Rachel is doing the gruelling trek to raise money for the National Deaf Children's Society, which helps improve the lives of deaf children, and it is a cause close to her heart.
The actress' late father lost his hearing when Rachel was just 12 and, knowing firsthand the struggles people face without sound, she is now fully fluent in sign language.
Rachel will be blogging her Mount Kilimanjaro trek exclusively for Reveal, so we caught up with her before she heads off to find out how she's preparing!
You've got 10 days to go - how are you feeling?
I'm feeling good, but it's all becoming a bit real. I'm at the stage of having the necessary inoculations and the medical and checking that I've got all the last minute kit and things. I'm quite nervous, but excited as well.
When did you first decide to climb Mount Kilimanjaro?
It was over a year ago - it seemed a good idea at the time! I was meant to climb last year, but because I was so heavily involved in a Hollyoaks storyline, I wasn't able to get released to do it. I'm actually pleased, as I've needed this time to prepare. I don't think I would have had time to do anything otherwise. It takes so much prep - as well as getting people to sponsor me, getting the kit sorted, getting the inoculations, making sure I'm medically fit. I don't think you could do it if you were working full-time!
Tell us about your reasons for doing the climb...
I'm ambassador for the NDCS and care a lot about it. My dad was deaf, I'm fluent in sign language and have been involved with the deaf community for years - especially with the NDCS. I've done a skydive, I've sailed, I've done white water rafting and I kind of thought, "I wanna do something that really scares me". Now it's come round and I'm like, "Oh gosh, it's definitely done that, I'm definitely scared!"
When did your dad lose his hearing?
He lost his hearing about two years before he died - I was 12. It's a difficult thing to happen to a family. It gave me the impetus to learn sign language. I consider my dad to be very, very lucky as he had a voice all his life, so when he did lose his hearing, he could communicate eloquently and was good at lip reading. Obviously he struggled a little bit with certain things, but he was still in a better position than someone who was born deaf and who didn't have the chance to develop their voice.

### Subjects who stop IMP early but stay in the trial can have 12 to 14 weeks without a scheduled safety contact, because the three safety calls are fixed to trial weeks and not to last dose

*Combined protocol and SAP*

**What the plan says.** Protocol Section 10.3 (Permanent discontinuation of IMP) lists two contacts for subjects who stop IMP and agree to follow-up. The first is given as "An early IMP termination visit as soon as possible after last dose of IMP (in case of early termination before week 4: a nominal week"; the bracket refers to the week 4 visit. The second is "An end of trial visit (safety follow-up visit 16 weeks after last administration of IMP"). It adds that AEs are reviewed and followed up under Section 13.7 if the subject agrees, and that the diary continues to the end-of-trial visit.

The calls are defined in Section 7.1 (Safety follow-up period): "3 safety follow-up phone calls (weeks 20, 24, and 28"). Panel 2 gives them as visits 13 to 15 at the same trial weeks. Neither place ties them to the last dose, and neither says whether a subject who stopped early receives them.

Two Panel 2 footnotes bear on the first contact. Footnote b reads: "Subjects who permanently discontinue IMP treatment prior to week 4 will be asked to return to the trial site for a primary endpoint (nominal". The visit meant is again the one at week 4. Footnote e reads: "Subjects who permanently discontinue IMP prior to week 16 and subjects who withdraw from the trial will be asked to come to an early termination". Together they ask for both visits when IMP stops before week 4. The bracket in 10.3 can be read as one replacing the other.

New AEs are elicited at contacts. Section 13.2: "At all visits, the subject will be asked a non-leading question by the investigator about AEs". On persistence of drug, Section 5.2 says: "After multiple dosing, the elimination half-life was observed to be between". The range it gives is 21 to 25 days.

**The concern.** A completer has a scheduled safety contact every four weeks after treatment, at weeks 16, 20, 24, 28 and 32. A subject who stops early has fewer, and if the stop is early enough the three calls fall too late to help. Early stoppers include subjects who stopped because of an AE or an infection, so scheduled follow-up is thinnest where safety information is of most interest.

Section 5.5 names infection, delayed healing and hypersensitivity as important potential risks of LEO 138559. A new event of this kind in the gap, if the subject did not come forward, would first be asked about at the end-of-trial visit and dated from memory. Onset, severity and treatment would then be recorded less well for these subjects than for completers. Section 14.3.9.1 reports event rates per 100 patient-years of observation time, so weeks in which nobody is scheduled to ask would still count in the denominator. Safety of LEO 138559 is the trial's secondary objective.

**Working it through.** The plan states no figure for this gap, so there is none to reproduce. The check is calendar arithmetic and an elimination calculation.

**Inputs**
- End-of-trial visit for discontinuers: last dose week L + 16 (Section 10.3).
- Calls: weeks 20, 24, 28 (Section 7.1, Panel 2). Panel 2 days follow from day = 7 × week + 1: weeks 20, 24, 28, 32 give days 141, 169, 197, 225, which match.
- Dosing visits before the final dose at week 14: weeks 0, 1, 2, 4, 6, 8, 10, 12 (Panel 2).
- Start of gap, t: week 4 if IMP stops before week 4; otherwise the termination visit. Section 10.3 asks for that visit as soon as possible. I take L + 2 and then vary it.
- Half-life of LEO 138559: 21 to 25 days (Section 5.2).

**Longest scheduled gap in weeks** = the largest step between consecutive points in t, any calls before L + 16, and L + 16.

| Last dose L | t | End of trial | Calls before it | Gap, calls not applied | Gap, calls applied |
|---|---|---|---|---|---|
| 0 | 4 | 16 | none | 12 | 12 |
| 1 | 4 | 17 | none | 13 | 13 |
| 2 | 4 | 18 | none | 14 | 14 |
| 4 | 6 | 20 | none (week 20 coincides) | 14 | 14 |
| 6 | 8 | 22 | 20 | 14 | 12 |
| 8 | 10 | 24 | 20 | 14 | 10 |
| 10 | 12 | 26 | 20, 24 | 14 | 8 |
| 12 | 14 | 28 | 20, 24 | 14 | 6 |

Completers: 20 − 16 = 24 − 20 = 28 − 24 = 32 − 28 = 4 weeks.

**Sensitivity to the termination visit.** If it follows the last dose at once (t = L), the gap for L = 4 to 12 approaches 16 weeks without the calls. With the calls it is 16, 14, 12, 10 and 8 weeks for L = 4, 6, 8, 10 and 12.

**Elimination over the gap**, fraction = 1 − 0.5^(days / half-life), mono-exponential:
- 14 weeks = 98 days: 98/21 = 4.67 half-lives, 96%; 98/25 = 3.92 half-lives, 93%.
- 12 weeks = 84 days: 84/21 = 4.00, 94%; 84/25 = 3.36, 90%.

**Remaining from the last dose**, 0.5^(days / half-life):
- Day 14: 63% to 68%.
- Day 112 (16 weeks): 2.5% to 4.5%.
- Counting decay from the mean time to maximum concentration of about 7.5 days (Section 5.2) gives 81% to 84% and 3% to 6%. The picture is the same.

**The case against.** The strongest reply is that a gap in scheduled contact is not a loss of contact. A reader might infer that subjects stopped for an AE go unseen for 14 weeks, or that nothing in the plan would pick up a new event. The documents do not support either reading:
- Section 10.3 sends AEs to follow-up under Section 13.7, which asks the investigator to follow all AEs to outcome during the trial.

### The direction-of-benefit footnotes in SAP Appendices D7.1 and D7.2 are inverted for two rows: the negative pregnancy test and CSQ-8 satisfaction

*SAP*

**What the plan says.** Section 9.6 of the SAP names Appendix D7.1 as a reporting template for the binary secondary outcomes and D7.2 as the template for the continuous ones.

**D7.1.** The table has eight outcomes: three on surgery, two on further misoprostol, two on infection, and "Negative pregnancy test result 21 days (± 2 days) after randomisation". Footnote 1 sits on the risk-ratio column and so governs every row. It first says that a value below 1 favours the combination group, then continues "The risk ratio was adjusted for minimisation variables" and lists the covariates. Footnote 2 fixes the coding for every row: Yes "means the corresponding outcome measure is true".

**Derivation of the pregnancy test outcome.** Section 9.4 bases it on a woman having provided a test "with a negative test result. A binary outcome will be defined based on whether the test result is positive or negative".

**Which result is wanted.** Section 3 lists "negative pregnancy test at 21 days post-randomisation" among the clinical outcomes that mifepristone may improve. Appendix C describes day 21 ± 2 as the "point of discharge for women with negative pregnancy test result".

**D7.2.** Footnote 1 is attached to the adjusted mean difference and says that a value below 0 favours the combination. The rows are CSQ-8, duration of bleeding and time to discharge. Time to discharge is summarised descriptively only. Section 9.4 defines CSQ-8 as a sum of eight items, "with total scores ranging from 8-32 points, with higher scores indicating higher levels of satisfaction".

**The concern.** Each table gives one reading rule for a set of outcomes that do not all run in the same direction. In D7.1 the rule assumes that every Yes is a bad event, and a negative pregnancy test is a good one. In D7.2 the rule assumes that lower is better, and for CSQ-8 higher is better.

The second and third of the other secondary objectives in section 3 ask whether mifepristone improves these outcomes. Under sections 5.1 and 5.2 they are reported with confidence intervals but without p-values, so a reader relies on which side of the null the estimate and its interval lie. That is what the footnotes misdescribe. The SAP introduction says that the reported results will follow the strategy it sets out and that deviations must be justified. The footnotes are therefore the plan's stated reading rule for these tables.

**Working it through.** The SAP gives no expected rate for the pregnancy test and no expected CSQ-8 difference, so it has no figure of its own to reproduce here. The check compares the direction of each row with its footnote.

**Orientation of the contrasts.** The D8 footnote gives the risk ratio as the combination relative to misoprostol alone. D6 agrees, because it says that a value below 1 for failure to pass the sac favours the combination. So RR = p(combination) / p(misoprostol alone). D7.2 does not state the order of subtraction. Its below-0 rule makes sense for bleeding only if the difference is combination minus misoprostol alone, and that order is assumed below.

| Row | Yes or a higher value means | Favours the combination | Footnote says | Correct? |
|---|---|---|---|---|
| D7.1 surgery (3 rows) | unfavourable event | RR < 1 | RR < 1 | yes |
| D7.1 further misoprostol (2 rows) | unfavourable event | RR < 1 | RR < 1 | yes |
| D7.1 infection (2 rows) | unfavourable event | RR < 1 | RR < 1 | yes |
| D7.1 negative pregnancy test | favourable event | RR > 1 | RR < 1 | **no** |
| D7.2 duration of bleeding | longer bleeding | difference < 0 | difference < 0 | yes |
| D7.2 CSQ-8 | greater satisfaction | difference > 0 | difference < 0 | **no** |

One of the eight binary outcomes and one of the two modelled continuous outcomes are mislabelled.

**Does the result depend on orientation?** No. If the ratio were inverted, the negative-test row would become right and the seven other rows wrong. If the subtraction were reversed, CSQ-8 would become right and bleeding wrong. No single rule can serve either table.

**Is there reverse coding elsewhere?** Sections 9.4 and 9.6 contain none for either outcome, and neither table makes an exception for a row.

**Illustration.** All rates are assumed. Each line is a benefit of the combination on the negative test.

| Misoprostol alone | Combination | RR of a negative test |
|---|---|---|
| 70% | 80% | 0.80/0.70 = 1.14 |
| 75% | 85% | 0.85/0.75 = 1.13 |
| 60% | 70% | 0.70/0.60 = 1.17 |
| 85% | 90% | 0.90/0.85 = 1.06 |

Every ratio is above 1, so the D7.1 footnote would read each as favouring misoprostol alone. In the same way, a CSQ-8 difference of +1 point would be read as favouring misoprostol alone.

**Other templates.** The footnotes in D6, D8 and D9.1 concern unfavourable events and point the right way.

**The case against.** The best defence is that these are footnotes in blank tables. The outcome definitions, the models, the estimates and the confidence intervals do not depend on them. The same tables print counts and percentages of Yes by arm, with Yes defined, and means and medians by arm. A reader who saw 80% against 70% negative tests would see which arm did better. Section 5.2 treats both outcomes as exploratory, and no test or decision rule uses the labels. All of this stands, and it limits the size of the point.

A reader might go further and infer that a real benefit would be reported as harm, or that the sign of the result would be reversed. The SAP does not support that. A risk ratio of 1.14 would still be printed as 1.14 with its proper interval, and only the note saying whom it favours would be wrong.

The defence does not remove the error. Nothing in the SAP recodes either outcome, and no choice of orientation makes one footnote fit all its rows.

When did you start training for your climb?
I go to the gym three or four times a week anyway and just to do yoga, classes or run, but my training started properly about six months ago.
What does your training involve?
It's a lot of cardio circuits with weights and interval training and long, long walks of about 15-20 miles! It's quite time consuming. I was working 72 hour weeks at Hollyoaks so there's no way I could've done it justice!
Are you worried about altitude sickness?
The thing is, you can't really prepare for the altitude sickness. I've been in altitude chambers to try and prepare, but at the end of the day, if you get it you get it. I'm not going be psyching myself up or thinking too much about it. It's very much advised that you stop climbing if you feel poorly, as it can be very dangerous and isn't worth it essentially. But I don't want to obsess. I'm just hoping I'll be ok!
What's it like inside an altitude chamber?
It's a little bit weird. They're quite large and just a room - a bit like a greenhouse. I rode an exercise bike in it. I mean, I think it helped. Maybe, I don't know? I don't know how you'd even prepare for it...
Have you had to change your diet?
No, I haven't really - I'm just trying to eat well. I'm just trying to make sure I'm as fit as I possibly can be, which means eating well and getting enough vitamins. Saying that, I had piece of chocolate just now! I can take as many snacks as I want up there, so it gives me a huge excuse to eat chocolate. It'll give me lots of energy!
What will be the hardest part?
I guess I'm quite nervous about the fact that I don't know anybody. There will be a big team of climbers doing it together, but I don't know any of them yet. We'll meet for the first time at Heathrow the night before we fly, so it's kind of a bit daunting.
Yes....brave or stupid!
How long do you think it will take to complete the challenge?
It's eight days up and two days down. It's slow going up, as you have to acclimatise. You essentially climb up, then climb back down a little bit to go to sleep. The go up, then down a little bit. It helps your body get used to the altitude.
Have you got your kit sorted?
Yes, and that's down to the very kind team at Regatta. They've sponsored all my stuff and Lowa have given me my boots. I've broken my walking boots in already. They're really cool actually, they're like little trendy purple things. They're lovely!
What do your friends and family think?
They think I'm mental! But like I said, I really wanted a major challenge. It's going to be a challenge in every area for me - I'll be climbing with people who are unfamiliar and I absolutely hate bugs and spiders! But if I can do this, I can pretty much do anything.
Rachel sets off on her challenge on 19 September and she will be blogging for Reveal throughout.
Make sure to check back to see how she's getting on and, in the meantime, you can sponsor her by clicking here!
With thanks to Rebecca King